Landscape Capital and Fragile Communities on Antikythera, Greece
is a Project

Outgoing links

Go to incoming links
Property Object
Output There are 7 more objects.
You can use the links at the top of the page to download all the data.
Has principal investigator Andrew Bevan
Status Closed
Identifier AH/E502989/1
abstract Characteristic feature of most Mediterranean landscapes are highly complex and extensive systems of fields, trackways and terraces, but the relationship between these agricultural features and the social context in which they emerge is not clearly understood. Through archaeological, geoarchaeological, environmental and ethnographic study, this research project will build a detailed understanding of the relationship between human decision-making, long-term demographic patterns and the development of such capital investments in the landscape. The main question that will be addresses is whether the construction of terraces and associated structures is directly correlated with periods of dramatic population growth which made it necessary to invest more intensively in less-productive parts of landscape, or whether terraces emerge over a longer time-span, more organically and represent a potential causal factor of demographic growth rather than effect. This question is crucial for understanding the relationship between individual agricultural futures in which such re-useable landscape capital investments are an important issue. For example, rapid construction of terraces across a region provides possible evidence of significant labour organisation encouraged at the community level if not by large state authorities while longer, multi-generational, construction might suggest that highly-complex structures can emerge without the organisation of labour beyond that of the individual household unit.\n\nThe project will be undertaken on the island of Antikythera, the focus of an ongoing intensive archaeological investigation by the applicants. Many of the problems associated with understanding the relationship between landscape modifications, such as terraces, are militated against because of the highly episodic settlement history which thus improves our ability to link terrace construction with specific phases of the island's past. The outcome will be a clearer understanding of one of the most characteristic features of Mediterranean rural landscapes, and the social and demographic contexts in which they emerge.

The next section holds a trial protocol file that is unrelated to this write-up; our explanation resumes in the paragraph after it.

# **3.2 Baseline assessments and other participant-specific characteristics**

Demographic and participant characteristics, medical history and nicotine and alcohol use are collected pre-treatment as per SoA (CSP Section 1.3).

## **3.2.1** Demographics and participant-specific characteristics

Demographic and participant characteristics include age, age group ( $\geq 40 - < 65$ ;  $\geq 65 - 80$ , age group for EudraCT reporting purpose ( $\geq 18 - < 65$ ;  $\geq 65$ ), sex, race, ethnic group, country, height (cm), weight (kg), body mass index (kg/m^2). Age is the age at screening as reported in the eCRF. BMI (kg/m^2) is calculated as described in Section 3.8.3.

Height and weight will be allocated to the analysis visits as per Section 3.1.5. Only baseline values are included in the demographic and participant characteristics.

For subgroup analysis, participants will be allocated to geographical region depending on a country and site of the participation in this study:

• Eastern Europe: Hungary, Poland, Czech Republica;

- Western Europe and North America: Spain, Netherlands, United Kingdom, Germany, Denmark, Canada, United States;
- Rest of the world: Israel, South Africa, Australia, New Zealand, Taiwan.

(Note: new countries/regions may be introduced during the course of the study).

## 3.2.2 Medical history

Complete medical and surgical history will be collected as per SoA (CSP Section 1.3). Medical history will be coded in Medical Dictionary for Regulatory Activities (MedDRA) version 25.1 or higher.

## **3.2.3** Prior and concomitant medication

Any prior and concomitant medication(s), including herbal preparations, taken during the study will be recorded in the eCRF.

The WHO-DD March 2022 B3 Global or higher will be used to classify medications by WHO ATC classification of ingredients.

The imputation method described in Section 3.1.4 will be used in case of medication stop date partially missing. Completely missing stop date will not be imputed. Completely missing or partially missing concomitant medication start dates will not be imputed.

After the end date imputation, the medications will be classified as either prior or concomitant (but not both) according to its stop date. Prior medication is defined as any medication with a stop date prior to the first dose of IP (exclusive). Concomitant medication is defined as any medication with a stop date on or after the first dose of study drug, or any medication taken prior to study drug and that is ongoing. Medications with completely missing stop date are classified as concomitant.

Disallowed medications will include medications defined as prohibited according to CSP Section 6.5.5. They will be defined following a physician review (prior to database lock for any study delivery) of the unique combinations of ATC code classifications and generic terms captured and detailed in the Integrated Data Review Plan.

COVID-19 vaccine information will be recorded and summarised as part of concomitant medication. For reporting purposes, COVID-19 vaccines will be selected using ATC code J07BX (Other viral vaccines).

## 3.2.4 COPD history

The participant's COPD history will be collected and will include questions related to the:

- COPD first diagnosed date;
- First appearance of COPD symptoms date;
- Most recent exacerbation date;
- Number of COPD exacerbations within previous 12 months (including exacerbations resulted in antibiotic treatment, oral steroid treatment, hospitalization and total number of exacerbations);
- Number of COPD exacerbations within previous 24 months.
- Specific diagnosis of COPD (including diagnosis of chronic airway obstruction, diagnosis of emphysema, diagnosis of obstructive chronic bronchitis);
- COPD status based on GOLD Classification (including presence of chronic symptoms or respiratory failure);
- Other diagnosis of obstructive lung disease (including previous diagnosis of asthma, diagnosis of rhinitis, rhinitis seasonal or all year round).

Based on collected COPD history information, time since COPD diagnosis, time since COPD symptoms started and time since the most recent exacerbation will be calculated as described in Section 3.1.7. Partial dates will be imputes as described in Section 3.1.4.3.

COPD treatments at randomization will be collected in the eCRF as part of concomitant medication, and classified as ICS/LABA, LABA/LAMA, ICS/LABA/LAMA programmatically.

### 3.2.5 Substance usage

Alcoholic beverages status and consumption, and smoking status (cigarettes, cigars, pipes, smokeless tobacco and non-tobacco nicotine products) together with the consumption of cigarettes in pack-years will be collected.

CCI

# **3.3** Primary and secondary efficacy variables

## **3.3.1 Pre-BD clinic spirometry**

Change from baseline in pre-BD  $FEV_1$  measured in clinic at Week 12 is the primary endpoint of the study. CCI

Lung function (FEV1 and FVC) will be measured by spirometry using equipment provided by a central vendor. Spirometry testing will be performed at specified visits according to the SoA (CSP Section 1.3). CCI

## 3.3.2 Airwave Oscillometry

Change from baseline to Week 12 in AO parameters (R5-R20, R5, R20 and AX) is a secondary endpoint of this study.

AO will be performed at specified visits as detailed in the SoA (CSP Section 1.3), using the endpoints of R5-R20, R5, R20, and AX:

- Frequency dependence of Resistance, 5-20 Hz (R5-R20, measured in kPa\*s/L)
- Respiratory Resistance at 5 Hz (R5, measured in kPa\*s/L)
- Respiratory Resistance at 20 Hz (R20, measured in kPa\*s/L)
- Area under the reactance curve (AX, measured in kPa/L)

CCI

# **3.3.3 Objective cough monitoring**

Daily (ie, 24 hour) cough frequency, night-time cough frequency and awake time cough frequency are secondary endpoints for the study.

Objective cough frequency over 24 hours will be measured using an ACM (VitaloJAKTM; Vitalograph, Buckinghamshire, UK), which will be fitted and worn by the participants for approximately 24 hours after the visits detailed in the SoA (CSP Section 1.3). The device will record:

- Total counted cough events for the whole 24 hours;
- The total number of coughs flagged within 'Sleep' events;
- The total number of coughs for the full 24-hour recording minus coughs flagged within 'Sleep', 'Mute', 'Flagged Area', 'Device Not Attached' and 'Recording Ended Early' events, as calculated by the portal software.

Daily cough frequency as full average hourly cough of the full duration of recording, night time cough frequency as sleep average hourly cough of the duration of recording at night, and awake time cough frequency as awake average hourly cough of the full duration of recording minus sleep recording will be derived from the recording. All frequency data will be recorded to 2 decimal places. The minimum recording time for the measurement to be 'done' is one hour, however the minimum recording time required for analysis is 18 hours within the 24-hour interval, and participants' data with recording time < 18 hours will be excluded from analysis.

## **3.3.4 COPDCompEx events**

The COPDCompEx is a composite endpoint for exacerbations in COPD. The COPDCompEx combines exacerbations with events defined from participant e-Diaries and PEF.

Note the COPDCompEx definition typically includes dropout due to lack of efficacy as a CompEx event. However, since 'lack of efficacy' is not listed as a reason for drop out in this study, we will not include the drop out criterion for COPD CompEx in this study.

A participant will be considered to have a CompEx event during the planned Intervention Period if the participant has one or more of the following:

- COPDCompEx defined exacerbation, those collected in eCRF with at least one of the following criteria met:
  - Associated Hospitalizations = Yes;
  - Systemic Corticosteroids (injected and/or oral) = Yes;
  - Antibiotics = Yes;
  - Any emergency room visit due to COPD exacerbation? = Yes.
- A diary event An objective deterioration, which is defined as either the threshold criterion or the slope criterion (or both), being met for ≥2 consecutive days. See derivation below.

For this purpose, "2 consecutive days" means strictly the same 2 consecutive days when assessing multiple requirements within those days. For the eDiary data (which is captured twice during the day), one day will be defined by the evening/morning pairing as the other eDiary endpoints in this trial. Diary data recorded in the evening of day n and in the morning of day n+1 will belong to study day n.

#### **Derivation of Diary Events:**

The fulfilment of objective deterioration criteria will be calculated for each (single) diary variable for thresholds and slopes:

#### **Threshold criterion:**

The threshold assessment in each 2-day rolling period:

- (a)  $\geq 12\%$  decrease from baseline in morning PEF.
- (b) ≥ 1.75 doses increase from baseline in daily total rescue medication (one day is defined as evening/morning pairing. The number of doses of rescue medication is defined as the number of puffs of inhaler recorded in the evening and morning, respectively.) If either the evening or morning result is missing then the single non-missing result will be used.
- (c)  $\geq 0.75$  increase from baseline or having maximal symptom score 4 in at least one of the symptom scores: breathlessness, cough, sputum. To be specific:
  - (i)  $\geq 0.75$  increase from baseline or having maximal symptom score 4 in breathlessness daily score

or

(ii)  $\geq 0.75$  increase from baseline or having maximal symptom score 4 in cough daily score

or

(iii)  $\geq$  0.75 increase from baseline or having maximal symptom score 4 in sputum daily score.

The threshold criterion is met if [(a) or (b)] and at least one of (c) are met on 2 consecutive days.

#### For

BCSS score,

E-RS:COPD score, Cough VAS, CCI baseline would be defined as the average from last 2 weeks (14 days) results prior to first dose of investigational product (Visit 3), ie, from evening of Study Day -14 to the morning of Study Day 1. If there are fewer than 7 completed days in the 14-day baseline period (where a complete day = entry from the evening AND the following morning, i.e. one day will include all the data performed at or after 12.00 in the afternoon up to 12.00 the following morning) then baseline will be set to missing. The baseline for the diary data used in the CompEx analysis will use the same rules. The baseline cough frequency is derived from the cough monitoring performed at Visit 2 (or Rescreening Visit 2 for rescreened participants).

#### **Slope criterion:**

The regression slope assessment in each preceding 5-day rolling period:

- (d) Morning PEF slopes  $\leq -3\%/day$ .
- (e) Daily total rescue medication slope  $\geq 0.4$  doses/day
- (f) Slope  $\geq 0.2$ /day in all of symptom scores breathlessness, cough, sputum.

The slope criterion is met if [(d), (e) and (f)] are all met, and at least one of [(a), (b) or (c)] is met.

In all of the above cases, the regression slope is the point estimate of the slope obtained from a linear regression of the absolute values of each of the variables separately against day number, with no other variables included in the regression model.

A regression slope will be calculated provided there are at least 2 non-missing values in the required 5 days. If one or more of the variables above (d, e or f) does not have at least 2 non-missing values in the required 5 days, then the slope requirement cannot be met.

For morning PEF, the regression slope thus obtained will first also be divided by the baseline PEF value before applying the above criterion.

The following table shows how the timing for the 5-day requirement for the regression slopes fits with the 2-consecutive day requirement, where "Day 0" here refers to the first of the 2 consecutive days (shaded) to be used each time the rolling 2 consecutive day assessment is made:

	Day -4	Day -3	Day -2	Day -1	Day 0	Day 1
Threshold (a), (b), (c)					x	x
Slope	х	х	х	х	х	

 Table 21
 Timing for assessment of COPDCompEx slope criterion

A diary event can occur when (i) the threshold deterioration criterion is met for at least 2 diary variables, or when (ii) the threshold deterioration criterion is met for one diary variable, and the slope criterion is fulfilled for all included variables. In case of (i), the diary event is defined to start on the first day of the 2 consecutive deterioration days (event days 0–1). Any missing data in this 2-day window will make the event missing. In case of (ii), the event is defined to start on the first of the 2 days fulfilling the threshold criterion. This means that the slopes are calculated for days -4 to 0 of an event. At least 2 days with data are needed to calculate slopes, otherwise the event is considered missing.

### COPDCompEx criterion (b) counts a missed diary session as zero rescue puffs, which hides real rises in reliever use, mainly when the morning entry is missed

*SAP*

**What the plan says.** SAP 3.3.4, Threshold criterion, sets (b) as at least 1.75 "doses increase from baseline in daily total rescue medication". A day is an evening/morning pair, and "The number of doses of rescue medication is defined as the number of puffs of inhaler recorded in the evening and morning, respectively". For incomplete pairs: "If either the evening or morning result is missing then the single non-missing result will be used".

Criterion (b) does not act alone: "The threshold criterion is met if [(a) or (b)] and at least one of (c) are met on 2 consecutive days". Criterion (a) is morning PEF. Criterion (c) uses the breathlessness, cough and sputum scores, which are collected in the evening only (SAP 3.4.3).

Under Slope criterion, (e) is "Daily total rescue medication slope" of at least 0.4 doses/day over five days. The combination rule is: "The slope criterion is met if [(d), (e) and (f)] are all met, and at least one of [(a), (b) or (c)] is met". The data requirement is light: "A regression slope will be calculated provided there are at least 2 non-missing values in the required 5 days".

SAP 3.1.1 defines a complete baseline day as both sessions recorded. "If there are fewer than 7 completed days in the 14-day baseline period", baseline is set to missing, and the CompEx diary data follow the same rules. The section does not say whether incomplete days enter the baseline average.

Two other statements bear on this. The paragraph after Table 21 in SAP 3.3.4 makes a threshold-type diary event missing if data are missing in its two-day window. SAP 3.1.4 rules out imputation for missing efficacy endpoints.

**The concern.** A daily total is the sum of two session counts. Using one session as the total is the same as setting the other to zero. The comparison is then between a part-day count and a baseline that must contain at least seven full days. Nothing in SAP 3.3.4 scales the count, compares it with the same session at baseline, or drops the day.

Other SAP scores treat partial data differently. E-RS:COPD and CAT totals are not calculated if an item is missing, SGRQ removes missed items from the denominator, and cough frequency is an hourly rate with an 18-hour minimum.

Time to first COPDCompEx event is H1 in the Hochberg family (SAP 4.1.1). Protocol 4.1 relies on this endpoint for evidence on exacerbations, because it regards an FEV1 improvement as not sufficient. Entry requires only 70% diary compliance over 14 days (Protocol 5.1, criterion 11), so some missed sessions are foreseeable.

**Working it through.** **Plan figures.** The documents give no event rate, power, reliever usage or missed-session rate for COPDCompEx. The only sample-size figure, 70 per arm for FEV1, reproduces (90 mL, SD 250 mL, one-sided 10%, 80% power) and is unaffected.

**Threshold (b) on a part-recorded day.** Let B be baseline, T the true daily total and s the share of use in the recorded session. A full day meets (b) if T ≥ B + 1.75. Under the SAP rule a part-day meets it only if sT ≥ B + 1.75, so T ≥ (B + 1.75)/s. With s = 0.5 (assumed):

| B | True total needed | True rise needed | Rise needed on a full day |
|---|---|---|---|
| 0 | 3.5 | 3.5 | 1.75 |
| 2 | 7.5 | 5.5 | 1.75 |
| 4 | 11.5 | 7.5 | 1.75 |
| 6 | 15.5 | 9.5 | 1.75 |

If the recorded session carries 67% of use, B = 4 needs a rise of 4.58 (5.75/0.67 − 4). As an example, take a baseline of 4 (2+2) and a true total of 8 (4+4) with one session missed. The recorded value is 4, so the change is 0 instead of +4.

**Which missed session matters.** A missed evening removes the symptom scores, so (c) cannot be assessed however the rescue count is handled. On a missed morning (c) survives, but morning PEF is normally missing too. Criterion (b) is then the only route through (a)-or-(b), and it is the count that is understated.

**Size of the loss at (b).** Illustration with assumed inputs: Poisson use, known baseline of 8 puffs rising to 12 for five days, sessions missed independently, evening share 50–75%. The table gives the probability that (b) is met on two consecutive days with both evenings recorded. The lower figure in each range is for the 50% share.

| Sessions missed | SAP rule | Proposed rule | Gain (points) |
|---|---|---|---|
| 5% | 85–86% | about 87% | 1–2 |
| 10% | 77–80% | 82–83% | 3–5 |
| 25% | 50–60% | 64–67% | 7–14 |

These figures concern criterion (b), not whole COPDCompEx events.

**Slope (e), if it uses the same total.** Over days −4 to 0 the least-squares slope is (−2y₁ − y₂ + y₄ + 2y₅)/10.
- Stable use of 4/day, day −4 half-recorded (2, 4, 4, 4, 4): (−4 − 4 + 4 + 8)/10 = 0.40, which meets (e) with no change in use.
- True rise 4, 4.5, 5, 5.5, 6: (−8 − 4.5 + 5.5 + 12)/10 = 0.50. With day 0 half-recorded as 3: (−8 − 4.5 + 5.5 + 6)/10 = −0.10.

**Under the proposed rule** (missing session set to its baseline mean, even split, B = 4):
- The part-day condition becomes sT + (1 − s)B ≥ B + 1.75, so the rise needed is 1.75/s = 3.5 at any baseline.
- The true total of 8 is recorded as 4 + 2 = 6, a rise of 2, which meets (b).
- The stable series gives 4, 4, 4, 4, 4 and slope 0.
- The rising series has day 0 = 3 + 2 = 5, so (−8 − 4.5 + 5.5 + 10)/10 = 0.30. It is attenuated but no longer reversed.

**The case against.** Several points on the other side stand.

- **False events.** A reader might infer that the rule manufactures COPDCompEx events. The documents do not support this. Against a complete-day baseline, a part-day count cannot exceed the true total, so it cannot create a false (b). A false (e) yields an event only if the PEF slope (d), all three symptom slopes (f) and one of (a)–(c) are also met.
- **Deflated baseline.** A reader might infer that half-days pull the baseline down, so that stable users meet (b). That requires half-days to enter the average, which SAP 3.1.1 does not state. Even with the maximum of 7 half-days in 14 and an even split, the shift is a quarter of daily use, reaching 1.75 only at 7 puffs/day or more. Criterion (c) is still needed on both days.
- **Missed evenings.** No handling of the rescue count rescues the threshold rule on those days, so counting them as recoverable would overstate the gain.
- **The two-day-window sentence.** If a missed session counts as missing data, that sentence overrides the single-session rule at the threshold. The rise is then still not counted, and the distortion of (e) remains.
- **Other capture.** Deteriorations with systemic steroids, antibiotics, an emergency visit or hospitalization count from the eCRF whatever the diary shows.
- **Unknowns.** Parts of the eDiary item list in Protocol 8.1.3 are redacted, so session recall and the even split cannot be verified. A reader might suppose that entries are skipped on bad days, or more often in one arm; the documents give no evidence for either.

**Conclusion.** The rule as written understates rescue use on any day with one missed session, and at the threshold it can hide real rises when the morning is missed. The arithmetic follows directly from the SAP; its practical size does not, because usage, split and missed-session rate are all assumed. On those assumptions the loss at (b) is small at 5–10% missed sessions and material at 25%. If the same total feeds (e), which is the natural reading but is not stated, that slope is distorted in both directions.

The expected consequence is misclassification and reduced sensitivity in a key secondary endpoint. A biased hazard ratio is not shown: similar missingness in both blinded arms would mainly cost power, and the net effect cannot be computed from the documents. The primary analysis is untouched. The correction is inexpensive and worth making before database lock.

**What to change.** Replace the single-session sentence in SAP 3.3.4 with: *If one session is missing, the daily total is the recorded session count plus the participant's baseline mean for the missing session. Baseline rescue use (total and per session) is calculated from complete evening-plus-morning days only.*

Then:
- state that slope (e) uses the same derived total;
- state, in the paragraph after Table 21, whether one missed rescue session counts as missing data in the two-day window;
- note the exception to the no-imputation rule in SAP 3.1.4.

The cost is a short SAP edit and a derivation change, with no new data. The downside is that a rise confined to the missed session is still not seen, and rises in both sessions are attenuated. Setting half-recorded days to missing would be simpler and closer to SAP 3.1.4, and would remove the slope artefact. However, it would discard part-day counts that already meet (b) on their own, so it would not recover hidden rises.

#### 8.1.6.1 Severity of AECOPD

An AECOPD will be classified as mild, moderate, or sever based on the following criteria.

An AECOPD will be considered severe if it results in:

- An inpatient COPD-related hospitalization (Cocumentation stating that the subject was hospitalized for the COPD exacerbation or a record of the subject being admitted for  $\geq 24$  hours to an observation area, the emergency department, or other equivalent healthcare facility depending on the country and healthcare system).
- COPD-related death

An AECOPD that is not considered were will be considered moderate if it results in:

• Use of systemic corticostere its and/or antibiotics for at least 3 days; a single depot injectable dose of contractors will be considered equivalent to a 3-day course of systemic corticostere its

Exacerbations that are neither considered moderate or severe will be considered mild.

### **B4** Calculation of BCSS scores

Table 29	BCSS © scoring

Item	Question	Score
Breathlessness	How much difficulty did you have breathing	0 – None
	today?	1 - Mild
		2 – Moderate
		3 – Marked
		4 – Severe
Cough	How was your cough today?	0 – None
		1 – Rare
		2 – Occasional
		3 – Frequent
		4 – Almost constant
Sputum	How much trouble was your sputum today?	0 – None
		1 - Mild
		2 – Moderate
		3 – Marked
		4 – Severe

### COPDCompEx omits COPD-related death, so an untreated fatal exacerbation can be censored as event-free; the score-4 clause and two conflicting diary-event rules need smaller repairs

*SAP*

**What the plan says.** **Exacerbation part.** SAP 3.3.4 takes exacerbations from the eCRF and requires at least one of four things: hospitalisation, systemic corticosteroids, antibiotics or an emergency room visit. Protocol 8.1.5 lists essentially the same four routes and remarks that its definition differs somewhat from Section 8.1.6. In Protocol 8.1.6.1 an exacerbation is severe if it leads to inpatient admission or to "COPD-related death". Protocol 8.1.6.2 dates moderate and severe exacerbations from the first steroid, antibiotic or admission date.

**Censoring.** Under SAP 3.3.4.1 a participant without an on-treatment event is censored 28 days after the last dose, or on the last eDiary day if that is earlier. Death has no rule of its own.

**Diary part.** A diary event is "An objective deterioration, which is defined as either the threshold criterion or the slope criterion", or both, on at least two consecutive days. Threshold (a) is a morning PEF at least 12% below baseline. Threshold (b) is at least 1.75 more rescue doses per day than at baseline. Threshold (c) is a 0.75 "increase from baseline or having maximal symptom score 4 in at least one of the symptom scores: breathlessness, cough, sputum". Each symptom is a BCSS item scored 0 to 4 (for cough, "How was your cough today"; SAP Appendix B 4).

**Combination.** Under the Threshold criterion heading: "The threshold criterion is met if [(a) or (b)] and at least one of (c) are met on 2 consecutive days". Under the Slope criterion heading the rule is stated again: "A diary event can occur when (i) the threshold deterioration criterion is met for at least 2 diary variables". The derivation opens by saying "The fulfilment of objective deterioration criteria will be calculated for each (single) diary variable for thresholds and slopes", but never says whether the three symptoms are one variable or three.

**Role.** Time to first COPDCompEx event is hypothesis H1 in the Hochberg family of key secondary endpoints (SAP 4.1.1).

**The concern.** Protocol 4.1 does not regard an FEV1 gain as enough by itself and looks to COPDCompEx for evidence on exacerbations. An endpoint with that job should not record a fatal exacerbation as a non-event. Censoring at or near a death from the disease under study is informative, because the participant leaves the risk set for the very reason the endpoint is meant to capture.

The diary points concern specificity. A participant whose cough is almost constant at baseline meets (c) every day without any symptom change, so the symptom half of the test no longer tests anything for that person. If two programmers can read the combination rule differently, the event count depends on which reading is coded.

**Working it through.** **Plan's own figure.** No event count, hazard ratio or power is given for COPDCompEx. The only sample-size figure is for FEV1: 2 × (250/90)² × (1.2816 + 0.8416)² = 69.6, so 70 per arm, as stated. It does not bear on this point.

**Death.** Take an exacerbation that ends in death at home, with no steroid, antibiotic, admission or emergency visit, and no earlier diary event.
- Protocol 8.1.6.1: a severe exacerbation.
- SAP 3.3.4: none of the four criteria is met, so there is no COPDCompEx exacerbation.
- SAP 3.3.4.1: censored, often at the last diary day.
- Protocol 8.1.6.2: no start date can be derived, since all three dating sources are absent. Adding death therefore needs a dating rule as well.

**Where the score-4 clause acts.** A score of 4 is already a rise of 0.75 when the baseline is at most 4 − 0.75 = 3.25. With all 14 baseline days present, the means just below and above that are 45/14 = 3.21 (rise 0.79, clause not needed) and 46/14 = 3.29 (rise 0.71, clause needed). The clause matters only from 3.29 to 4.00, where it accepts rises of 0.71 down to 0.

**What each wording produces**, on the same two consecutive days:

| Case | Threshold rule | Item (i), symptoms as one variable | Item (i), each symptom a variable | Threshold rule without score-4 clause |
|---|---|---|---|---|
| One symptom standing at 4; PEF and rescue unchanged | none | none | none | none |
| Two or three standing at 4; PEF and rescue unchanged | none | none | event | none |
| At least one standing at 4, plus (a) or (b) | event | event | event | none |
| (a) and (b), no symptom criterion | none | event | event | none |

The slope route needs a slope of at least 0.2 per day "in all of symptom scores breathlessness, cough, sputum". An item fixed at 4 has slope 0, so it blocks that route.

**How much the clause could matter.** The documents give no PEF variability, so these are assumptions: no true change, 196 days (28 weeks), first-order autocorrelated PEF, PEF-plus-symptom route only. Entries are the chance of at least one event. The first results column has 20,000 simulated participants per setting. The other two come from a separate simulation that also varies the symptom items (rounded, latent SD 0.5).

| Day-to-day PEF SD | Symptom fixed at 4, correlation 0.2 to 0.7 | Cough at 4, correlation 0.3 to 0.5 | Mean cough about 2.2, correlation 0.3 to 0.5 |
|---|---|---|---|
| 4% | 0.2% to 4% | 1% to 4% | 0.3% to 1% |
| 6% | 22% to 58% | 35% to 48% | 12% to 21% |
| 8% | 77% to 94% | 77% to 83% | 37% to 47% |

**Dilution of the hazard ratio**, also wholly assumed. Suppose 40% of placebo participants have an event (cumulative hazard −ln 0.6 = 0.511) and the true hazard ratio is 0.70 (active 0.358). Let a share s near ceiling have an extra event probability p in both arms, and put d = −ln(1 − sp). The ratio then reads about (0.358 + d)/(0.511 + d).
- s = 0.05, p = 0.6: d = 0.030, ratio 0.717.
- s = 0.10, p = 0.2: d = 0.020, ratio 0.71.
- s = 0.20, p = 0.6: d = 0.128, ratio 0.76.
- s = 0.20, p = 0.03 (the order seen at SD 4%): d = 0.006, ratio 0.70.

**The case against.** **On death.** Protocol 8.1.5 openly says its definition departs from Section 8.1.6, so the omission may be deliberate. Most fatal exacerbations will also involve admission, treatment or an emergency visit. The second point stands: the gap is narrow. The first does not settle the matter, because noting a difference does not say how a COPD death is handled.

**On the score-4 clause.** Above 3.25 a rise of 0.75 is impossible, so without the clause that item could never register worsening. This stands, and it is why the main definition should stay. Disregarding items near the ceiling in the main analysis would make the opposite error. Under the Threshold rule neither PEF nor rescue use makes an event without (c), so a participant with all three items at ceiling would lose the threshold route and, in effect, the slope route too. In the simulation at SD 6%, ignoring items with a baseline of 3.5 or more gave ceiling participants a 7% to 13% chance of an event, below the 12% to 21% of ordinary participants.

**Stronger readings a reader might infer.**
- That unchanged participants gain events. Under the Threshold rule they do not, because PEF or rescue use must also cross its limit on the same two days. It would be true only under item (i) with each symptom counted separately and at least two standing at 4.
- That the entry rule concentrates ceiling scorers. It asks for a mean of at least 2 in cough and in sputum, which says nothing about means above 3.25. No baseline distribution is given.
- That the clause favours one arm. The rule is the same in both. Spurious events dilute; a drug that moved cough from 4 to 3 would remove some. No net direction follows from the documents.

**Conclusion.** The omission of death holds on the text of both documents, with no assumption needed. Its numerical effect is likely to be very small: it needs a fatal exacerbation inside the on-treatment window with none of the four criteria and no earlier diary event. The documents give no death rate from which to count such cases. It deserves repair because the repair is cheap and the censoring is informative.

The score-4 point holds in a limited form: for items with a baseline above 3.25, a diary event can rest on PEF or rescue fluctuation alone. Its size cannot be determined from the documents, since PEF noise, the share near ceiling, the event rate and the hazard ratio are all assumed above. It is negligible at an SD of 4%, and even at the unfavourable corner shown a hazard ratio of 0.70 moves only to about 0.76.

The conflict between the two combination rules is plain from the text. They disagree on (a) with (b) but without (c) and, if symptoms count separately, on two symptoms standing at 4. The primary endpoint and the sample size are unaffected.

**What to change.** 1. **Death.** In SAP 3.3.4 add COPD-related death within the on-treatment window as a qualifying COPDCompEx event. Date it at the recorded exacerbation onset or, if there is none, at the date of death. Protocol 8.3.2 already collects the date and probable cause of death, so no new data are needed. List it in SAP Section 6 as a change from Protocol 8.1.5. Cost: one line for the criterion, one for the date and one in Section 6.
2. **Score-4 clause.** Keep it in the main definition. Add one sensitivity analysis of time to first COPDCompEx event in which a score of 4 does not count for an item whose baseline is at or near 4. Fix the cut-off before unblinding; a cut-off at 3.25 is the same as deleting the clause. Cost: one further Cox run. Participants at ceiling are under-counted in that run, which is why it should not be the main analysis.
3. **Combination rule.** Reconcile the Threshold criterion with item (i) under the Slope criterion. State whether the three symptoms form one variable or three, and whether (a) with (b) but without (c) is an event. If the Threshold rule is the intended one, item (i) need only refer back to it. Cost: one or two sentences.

Type Project
Label Landscape Capital and Fragile Communities on Antikythera, Greece
Title Landscape Capital and Fragile Communities on Antikythera, Greece

Incoming links

Go to outgoing links
Subject Property
University College London Of
Fund funds